You work specifically on the creation and development of public procurement agencies in Latin America. What drew you to this subject, and how does it tie in with your current role?
AC: I must say that my interest in the topic is based on my professional expertise and my personal background. In order to elaborate on that, first I would like to invite you to think for a moment: have you ever heard about public programmes like ‘school breakfast’, ‘vaccines for children’ or ‘no child left behind’? Have you ever wondered how those breakfasts, vaccines or schools are placed efficiently? Have you wondered how the government is investing your taxes in making those goods, services and works available to citizens? Well if so, you may find that public procurement is an essential key to answer those questions. In other words, it’s relevant because it’s part of our daily lives.
According to the OECD, public procurement represents around 15% of GDP in OECD countries, and up to 25-30% of GDP in developing countries, and its main added value is focused on its capacity to increase value for money, improve public service delivery, and create more competition for the private sector, and all of those – sometimes – at once.
At my work I’ve witnessed the relevance of this issue, as Latin American and Caribbean countries, with the support of the IDB (my current employer), have embarked on reforms to make their procurement systems more transparent, efficient and effective. Countries have changed their laws, they have introduced information and communication technologies to their procurement systems, and some have created institutional bodies to take charge of providing advice to contracting entities, monitoring public procurement information, managing statistical databases, providing implementation tools and documents to support training and capacity development of implementing staff, among other responsibilities.
That last dimension mentioned above, made me reflect how those bodies have been created and established; what conditions triggered such creation; if there is a predetermined set of conditions that explain the phenomenon and furthermore what are the probabilities of creating entities with those characteristics in countries that are living through those conditions?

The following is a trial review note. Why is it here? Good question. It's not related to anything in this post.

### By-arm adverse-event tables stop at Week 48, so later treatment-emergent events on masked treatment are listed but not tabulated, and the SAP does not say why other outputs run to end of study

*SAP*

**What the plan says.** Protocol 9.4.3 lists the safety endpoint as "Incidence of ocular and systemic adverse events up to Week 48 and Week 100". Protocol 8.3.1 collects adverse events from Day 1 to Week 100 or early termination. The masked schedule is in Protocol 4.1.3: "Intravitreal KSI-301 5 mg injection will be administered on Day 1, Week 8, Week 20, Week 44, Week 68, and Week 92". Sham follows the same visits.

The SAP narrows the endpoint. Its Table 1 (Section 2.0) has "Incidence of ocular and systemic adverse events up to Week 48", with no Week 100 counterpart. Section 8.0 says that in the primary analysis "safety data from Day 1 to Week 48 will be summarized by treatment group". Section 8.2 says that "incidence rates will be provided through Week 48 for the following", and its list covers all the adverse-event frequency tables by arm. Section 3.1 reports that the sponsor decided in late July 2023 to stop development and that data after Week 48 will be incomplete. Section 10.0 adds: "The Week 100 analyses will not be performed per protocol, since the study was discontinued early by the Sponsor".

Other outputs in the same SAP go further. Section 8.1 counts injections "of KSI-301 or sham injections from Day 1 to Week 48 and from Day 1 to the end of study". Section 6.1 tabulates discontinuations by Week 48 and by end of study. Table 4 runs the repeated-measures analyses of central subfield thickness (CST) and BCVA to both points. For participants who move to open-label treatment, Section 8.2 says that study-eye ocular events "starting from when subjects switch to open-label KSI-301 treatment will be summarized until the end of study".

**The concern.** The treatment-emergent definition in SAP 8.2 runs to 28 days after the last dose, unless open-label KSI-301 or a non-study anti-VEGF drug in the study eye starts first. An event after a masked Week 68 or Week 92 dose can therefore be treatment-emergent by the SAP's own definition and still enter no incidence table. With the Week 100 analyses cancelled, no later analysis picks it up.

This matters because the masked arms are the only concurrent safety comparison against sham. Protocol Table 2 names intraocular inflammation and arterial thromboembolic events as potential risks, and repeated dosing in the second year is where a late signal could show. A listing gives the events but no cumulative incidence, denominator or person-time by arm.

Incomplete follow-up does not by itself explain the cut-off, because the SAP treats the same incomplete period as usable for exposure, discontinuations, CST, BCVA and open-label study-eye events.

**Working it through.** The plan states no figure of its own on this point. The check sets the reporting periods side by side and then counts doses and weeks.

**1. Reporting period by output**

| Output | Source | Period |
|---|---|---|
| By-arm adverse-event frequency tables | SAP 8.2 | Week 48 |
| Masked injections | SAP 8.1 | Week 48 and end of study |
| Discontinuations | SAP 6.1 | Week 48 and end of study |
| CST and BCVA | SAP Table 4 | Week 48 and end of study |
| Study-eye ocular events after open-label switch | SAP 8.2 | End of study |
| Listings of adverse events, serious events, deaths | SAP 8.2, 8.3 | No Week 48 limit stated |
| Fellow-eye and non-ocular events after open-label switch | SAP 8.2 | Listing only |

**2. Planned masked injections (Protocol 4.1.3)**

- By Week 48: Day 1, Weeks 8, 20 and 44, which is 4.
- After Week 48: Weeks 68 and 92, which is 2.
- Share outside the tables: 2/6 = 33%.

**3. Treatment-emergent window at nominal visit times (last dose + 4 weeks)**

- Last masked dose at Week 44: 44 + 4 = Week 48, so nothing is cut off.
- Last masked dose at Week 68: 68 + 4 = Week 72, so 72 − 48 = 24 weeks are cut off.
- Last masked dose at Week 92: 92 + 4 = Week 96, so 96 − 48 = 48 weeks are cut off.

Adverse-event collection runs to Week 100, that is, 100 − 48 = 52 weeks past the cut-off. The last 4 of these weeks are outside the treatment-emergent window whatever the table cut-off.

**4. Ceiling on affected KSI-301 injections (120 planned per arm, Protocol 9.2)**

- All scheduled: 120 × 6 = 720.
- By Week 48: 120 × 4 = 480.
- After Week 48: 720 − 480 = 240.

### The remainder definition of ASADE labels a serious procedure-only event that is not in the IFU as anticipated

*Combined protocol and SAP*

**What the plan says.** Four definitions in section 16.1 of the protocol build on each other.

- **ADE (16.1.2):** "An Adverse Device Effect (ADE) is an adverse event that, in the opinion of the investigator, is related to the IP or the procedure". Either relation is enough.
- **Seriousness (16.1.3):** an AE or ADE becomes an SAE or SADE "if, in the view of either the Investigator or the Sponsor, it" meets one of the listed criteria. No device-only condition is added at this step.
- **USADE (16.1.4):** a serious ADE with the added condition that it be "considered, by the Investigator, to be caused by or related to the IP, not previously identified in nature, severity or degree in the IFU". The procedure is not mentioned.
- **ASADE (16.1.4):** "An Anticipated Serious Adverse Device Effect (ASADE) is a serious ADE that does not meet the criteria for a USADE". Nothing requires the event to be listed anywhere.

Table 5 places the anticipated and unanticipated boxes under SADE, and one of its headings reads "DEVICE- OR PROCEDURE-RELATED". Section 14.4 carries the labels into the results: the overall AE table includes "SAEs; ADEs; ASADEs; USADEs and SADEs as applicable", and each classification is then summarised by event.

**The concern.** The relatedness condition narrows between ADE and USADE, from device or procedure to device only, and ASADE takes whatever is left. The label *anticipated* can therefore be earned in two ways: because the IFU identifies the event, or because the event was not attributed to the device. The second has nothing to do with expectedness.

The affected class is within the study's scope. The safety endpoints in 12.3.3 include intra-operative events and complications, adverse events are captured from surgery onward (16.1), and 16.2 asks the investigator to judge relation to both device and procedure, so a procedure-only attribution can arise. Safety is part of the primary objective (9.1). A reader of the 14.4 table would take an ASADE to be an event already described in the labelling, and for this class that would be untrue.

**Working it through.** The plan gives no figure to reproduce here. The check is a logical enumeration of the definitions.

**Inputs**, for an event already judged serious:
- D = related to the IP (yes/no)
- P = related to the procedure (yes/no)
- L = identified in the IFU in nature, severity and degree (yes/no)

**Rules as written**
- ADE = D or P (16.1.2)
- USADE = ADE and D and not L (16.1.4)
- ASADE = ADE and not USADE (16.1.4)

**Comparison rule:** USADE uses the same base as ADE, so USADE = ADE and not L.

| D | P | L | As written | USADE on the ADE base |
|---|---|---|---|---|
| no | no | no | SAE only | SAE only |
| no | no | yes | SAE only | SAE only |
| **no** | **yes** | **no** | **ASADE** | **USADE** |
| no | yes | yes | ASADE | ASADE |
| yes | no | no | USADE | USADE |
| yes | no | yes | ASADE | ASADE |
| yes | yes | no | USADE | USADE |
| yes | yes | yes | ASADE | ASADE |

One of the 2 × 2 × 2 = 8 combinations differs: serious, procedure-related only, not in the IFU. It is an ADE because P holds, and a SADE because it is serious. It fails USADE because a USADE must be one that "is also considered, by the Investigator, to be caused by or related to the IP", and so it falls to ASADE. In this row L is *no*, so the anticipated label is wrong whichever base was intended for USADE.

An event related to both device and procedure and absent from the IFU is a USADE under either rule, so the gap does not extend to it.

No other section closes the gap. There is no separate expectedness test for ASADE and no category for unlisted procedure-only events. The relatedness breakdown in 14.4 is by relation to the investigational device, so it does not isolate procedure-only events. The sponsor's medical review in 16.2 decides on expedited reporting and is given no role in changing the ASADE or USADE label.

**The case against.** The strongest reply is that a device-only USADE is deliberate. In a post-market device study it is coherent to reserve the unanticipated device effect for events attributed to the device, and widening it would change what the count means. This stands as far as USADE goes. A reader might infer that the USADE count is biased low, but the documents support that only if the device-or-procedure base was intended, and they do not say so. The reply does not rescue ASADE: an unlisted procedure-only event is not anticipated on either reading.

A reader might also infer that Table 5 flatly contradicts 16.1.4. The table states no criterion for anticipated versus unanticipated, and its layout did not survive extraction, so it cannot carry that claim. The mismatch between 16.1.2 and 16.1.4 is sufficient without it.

From my personal background I have a fascination with the public sector, and being a Colombian citizen myself I have understood the importance of the government as a provider of basic services in developing countries. In the case of procurement agencies, Colombia recently created a procurement entity and I want to explore how that process was carried out, what conditions make it possible, why it was done in a certain way and how my government is working towards being more transparent and efficient.
Anticipating a good ending, how do you expect your PhD will serve you in your career?
AC: I am sure that the PhD and the journey itself have already been helpful. I am a development practitioner and this journey has helped me find coherence between practice and research, between evidence and assumptions, between the ‘accustomed’ discourses from the international community to a more in-depth analysis. I feel more confident when providing advice to the governments that I work with.
Of course being a PhD is also important if you want to advance in your career: it opens so many professional doors! Not only does it help you develop more advanced skills related to a profession, but when applying for a job, a PhD preparation makes you stand out more from the rest. And it additionally expands your personal and professional network. Even though it is already paying off for me professionally — and I have so much to do before finishing my dissertation — the most important thing for me is that I will get a sense of accomplishment as I prove to myself that I am able to deal with a very complex task, by myself and that I will make a contribution that will enable a deeper understanding of the topic that I am working on, which in my case is to understand the usually ‘misunderstood and underestimated child in the classroom’: public procurement.
MEDIA CREDITSFlickr / EC ECHO, Boris Heger; World Bank, C.Carnemark; CDC Global